3 Reasons Why Porn Addiction Doesn’t Make You A Bad Person

Porn addiction sucks. Plain and simple.

We at the Fortify Program hear first hand from countless people the toll that pornography takes on the lives of those who depend on it. Addicts often create a cocktail of mental, physical and emotional issues ranging from depression, to porn-induced erectile dysfunction, or the entire spectrum of anxieties and insecurities. Just to name a few.

We say again—porn addiction sucks. But does that make you a bad person?

Nope.

But we know that’s probably how you feel a lot of the time. We can get trapped under the crushing weight of blame and guilt. We get stuck walking circles around all the thoughts that keep us feeling so hopeless.

“If I was strong enough, I would be able to quit.”

“Every time I look at porn I feel terrible but I keep doing it anyways. Why am I so weak?”

“I’ve been trying to stop for years and can’t. Maybe I’m just broken.”

While you may feel justified in these thoughts, none of them are true. The problem is that all of these feelings are born from our addictions. They don’t motivate us to change, they just make us feel inadequate. If we don’t learn how to cut ourselves some slack, they could keep us trapped forever. The following three reasons are why you are not broken, you can change, and you will.

Understanding Shame

There are actually two kinds of shame: regular shame and toxic shame. The main difference is that regular shame lets us know we made a mistake, while toxic shame teaches us that we are a mistake.

Toxic shame is hopeless and tells us that the struggles we go through are an unchangeable part of our existence, that failure is inescapable. But with regular shame, we believe that our mistakes are fixable and that they have nothing to do with us as a person. Proper shame can motivate us to grow and learn. 

Addiction can feel like a constant oil spill of toxic shame pouring into our lives. To be truly happy and free, we need to start to clean it up. A great way to start this is called self-care. Basically you need to give yourself the space to heal. This can be as simple as reading a positive quote in the morning to start your day off right. Eventually Fortifiers should begin to build a life that sustains positivity and hope.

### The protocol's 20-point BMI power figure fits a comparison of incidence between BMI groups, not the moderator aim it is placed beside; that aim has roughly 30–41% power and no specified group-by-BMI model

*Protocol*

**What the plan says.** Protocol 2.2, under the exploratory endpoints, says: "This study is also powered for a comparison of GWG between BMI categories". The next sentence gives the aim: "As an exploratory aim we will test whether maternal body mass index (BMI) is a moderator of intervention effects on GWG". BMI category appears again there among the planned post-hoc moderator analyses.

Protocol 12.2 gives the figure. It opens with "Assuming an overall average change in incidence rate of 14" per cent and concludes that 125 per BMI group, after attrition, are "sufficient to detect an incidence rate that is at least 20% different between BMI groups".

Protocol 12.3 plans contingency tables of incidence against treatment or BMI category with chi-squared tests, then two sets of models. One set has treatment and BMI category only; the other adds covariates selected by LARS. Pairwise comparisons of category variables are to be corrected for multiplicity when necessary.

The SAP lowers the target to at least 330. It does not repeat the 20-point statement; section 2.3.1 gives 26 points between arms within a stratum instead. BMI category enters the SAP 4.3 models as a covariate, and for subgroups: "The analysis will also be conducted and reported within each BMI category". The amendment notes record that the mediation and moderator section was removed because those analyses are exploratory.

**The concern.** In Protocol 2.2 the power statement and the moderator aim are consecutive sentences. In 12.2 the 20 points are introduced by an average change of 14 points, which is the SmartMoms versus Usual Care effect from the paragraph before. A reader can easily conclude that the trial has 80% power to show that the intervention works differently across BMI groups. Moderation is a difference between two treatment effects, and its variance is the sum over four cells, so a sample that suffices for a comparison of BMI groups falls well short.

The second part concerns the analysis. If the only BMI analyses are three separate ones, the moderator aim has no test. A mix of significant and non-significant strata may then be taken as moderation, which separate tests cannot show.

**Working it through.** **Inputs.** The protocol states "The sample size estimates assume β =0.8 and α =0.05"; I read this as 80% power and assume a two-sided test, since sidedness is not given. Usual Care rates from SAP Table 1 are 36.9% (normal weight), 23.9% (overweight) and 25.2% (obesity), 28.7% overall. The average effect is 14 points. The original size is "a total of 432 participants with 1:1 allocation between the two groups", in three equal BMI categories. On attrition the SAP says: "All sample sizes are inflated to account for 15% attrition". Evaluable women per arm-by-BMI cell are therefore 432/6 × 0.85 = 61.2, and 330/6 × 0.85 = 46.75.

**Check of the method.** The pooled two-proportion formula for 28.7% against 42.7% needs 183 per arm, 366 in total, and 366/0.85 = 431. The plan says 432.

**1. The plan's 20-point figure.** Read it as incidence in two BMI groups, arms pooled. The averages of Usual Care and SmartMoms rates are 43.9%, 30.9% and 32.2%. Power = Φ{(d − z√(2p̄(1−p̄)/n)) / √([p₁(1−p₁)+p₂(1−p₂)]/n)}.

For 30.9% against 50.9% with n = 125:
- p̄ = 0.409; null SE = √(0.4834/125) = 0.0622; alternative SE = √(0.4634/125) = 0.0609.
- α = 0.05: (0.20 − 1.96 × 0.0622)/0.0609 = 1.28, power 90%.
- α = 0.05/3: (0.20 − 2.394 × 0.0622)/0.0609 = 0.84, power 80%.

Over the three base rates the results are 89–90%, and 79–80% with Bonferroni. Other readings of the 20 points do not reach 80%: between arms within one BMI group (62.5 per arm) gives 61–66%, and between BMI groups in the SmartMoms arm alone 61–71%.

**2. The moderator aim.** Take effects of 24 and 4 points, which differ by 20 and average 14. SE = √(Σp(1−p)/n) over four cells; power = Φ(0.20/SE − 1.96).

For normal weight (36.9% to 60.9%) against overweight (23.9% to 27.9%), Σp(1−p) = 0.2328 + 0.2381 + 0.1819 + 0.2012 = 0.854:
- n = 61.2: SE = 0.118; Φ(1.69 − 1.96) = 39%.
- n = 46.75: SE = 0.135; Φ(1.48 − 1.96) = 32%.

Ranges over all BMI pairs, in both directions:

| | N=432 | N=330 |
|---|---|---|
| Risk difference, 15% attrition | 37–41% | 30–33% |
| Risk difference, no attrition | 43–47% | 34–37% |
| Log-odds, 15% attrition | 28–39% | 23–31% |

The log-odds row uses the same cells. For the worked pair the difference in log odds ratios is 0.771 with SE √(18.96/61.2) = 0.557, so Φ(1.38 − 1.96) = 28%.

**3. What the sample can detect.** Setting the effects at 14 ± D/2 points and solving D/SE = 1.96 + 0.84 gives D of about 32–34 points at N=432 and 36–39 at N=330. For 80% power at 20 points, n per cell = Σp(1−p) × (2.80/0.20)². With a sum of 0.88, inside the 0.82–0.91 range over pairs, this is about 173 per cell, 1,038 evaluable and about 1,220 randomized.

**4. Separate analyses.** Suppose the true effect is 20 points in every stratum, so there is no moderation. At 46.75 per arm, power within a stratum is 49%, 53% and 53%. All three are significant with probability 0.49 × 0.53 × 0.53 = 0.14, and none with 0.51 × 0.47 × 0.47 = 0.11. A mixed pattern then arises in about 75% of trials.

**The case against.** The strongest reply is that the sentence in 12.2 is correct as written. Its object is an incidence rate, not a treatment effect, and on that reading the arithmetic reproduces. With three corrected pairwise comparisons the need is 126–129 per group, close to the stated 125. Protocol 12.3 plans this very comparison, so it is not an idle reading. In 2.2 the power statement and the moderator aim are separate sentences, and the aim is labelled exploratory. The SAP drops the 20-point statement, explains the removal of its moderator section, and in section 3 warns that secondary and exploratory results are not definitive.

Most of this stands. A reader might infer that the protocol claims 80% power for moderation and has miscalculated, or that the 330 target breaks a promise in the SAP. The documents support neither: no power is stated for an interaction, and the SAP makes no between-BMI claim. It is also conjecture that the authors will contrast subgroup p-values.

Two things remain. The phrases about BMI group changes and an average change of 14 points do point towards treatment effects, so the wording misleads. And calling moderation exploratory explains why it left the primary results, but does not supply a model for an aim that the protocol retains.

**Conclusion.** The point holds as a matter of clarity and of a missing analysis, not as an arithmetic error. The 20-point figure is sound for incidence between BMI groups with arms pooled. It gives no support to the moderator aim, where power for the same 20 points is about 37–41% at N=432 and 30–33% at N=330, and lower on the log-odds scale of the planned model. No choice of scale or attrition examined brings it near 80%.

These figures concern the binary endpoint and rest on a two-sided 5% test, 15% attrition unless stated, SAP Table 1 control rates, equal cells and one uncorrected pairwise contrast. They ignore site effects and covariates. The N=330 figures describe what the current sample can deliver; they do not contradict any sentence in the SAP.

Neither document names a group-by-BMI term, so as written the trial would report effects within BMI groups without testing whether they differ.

Feelings Are Not Truth

One Fortifier recently emailed us with a great explanation of this principle:

“One of your lessons I just finished really stood out to me in a way that none of the others have. It talks about watching your thoughts without being your thoughts, and more specifically watching your FEELINGS without being your feelings. Something that I have always had a rough battle with are my emotions. I often act out of the way I feel, and it is usually in a way more noticeable than the way most people act out on their feelings. I often become a slave to my own thoughts, I let them flow through my head every night before I go to sleep. “You are always going to be alone” or “you are not important” or “you can’t succeed.” For so long I have let these thoughts become a large part of me and have allowed my actions to be dictated by them. This really changed my perspective on my own thoughts and feelings in a way that I didn’t know was possible. Not only has this advice been really beneficial for my recovery but it has given me a new outlook on who I am and how I carry out my actions in my life.”

-Luke, Teen Fortifier

Feelings are important, but they don’t make you who you are. What you do with them does. Wanting to act out in your addiction isn’t what’s bad, it’s when you follow through with it that makes it harmful. Accept this part of the recovery process and you will be a lot happier in your journey.

Don’t Blame The Past, Get A New One

Most porn addicts report that even though they were exposed to pornography at a very young age, they still somehow knew that it was “bad for you.” They felt that it wasn’t healthy. But they did’t know how to deal with it. Think about it: McDonald’s is bad for you but if you hand a kid a Happy Meal they aren’t going to reply, “No thanks, I’m going gluten free.” Sometimes it takes age and maturity to right our wrongs.

No matter how long you have struggled, how old you are or were when porn first crept into your life, there is no way you could have been equipped to deal with it. We often use the past as evidence of our failures, a ledger that lists the reasons of how little we are worth. Just remember that hindsight is 20/20.

Looking back on the past with current experience and knowledge can make our mistakes feel so trivial and avoidable. This just leads us to blame ourselves. Instead of using the past as a hindrance to your recovery, focus on today. Todays will become yesterdays and eventually you will have a whole new past.

A Note For Partners

If you are close to someone who is struggling with a porn addiction, be careful that don’t do more harm than good by not accepting their struggle. Addiction is tough and even though you may have been left feeling betrayed and hurt by it, turning that pain back toward your loved one will only knock them down further. Just like you, they need to believe that they have the support of wholehearted, trustworthy people. Both parties need the space to heal.